Matriarchal Heritage

When I call to remembrance the genuine faith that is in you, which dwelt first in your grandmother Lois and your mother Eunice, and I am persuaded is in you also. (2 Timothy 1:5)

Matriarchal Heritage

Family heritage is very important. The lineage of one generation to another can be a powerful influence in the world for change. There are families that established an economic heritage that changed nations. Some families have a heritage that is centuries old that continues to influence world affairs. Political legacies are found throughout American history. While economic, political, and societal influences are rooted in the fabric of society, none surpass the influence of godliness from one generation to another. All generations will fade away and riches lost, names forgotten, and influences cast aside in the passing winds of time, but the families that give each other the gift of God find a lasting reward that is incomparable.

Lois was a woman growing up in a Roman world. She had a daughter called Eunice and they lived in the city of Lystra. Paul had visited the Asia-Minor city on his first missionary journey. It was a place given over to idolatry and pagan customs. After Paul healed a cripple, the people called him Hermes and Barnabas, Zeus, after the gods of men. They could scarcely constrain the multitudes from sacrificing to them. Later, Jews came from Antioch and Iconium and, stirring up the crowds, had Paul stoned and left for dead. He survived the stoning and the next day departed for Derbe. On his second preaching trip, Paul found Timothy, the son of Eunice, at Lystra and wanted the young man to go with him on his journey. After circumcising Timothy, Paul and his companions continued their work of preaching in all the cities.

Luke writes that Timothy’s father was a Greek married to Eunice. Lois and Eunice were devoted to the word of God in a world filled with all things ungodly. Lystra was not just a city with idols but also a society given over to the influences of idol worship. Paganism and immorality were the same things. As a grandmother and a mother, two women worked diligently to embed in the heart of an impressionable young man the faith of Jehovah God. Sometime before Paul’s second arrival in Lystra, Timothy was baptized for the remission of his sins. He thrived in the work of the Lord as the brethren spoke highly of him to Paul. The apostle was so taken by Timothy that he begged him to join in the work of preaching throughout the Roman world.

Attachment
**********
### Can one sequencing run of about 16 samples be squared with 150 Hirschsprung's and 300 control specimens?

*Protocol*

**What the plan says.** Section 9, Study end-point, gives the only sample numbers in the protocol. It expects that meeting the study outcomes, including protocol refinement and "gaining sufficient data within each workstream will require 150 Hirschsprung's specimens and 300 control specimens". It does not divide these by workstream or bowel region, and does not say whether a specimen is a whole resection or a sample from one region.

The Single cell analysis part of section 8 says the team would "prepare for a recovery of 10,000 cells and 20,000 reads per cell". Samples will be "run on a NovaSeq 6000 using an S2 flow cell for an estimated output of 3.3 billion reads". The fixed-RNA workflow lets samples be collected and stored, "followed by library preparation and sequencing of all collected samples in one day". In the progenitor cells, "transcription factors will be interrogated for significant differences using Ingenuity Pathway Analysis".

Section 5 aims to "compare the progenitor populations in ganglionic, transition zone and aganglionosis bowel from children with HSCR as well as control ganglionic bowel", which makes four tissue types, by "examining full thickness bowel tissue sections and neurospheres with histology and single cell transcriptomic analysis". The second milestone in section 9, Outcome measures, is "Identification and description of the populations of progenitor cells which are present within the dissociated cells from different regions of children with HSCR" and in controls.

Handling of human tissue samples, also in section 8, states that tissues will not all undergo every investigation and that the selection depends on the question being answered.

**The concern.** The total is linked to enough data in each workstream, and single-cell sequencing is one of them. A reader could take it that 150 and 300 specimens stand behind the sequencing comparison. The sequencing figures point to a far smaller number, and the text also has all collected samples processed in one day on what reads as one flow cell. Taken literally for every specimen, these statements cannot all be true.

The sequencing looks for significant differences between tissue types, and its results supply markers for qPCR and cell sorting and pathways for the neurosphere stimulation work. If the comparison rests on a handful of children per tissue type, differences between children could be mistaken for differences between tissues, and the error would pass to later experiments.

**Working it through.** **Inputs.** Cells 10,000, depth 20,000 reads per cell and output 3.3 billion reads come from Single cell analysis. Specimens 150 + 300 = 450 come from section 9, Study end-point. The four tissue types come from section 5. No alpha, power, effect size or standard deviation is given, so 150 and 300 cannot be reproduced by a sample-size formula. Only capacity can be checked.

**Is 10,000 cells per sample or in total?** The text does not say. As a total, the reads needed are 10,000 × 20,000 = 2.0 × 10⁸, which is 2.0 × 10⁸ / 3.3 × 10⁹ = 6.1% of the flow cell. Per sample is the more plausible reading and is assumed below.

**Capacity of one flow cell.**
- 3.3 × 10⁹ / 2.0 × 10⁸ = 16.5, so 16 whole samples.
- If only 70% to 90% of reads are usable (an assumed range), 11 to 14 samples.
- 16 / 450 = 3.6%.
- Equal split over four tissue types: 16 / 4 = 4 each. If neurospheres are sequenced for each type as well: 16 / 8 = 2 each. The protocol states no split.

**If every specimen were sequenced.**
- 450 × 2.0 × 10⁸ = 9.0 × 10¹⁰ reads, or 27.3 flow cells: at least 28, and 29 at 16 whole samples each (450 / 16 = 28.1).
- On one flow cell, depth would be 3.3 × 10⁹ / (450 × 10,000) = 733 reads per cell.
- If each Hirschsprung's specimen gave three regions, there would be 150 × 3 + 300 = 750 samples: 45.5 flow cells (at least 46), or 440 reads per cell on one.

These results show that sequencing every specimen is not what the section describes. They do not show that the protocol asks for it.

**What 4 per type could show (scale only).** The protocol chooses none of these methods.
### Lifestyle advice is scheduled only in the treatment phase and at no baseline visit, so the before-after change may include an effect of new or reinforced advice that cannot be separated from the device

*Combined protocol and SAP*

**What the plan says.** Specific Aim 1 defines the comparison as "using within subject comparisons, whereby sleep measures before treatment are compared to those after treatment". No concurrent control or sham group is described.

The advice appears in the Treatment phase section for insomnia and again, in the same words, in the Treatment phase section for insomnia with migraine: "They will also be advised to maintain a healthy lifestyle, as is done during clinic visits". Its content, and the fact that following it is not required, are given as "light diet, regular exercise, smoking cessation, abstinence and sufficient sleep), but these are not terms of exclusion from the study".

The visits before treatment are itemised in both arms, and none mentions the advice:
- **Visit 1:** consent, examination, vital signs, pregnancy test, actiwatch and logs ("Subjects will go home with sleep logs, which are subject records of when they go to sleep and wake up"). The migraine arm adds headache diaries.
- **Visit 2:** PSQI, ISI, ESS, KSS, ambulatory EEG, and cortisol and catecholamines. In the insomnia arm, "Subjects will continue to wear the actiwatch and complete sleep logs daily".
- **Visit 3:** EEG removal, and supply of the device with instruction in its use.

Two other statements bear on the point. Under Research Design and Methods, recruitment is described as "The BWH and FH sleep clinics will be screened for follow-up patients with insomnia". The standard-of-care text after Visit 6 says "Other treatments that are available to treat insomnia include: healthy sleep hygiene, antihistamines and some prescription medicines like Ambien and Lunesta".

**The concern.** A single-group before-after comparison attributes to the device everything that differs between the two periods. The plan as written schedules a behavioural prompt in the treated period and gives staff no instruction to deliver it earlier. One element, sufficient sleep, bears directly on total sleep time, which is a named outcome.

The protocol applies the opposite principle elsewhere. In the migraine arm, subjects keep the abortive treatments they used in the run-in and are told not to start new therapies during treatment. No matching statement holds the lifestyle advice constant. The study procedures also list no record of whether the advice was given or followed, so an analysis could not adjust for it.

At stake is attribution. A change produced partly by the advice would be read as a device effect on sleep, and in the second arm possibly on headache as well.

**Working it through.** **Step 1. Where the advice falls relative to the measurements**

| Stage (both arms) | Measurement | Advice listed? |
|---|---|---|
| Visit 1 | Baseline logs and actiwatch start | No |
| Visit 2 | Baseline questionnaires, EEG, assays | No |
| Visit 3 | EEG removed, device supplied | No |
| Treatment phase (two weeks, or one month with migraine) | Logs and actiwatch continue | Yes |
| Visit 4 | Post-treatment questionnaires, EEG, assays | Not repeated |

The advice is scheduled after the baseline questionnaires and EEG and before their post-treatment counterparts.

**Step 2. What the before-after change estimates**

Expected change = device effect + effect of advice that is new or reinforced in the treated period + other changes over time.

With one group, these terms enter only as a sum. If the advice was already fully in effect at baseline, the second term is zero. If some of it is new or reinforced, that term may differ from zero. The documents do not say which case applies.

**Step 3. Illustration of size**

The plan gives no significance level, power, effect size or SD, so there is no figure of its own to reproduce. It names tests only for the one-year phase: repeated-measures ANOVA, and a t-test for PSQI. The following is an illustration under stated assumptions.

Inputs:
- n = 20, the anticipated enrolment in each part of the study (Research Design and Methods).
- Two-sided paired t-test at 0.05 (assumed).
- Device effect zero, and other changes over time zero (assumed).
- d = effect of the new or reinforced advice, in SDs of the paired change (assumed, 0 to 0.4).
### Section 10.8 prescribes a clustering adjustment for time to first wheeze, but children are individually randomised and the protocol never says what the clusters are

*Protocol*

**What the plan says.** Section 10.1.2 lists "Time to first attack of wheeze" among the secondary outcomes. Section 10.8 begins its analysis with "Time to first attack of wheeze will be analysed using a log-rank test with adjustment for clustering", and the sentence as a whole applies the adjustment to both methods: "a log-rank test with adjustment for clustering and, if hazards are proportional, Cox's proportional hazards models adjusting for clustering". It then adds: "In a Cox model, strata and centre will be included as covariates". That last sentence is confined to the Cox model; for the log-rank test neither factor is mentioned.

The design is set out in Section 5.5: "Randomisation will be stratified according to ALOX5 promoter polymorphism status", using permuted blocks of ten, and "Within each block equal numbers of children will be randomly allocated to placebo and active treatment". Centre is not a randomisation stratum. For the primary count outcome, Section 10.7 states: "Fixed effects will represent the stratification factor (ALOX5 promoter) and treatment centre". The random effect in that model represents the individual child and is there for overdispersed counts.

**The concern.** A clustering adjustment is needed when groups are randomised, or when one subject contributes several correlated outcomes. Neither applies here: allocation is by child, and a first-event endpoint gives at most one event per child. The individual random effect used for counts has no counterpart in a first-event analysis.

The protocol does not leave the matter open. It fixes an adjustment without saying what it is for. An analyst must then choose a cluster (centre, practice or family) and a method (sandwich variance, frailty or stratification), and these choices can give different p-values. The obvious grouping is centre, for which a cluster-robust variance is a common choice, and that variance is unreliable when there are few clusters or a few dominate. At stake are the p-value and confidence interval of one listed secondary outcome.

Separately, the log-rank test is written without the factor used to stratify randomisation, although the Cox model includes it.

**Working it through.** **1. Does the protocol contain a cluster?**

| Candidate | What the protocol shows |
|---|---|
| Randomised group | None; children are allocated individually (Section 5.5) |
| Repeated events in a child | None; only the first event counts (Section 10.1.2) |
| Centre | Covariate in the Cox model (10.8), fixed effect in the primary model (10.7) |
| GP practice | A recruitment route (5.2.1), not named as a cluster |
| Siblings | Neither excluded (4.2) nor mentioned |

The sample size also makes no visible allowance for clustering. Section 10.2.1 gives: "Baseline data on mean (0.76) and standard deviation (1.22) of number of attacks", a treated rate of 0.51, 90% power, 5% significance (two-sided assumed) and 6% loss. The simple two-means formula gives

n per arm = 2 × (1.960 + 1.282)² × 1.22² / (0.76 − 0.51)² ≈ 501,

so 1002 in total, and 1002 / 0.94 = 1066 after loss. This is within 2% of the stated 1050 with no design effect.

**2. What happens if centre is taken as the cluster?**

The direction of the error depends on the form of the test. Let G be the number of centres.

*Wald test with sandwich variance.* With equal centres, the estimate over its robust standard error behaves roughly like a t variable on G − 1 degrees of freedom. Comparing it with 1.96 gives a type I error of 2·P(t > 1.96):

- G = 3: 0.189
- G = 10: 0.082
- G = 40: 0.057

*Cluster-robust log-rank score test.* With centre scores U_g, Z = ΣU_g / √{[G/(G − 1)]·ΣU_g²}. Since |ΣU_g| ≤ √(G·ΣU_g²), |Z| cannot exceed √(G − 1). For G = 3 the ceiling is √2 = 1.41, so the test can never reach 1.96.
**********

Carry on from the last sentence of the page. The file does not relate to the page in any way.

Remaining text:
Faith must begin at home. Timothy grew up in an idolatrous city, but his home was a bastion of godliness, purity, fidelity, truth, the word of God, and the influence of two women who made certain he stayed faithful to God. Lois and Eunice were matriarchs who taught Timothy to love God by word and by example. It was important for the influence of their faith to find itself in the heart of Timothy. When Paul told Timothy he needed to be circumcised, the young man did not disobey. His faith was not weak but devoted to the work of the Lord. It was hard for Lois and Eunice to hear Paul ask to take Timothy with him on his journeys, but the women gave their grandson and son to the work of the Lord. It was a sacrifice they were willing to give.

A godly woman’s work is never done. Lois learned the truth of Jesus Christ and she taught her daughter to love Jesus Christ. Eunice spent many hours teaching little Timothy to love the Lord with all his heart. When Timothy grew to manhood, he kept those teachings in his heart. How often he must have reflected on the voice of Lois and Eunice as he traveled with Paul throughout the Roman Empire. The matriarchal heritage of Lois and Eunice shows the work of a grandmother is never done and the teaching of a mother does not end. Timothy was blessed with two godly women who taught him to love God in a world filled with ungodliness. May God raise up more women like Lois and Eunice, who are women of God passing on their love to the next generation.

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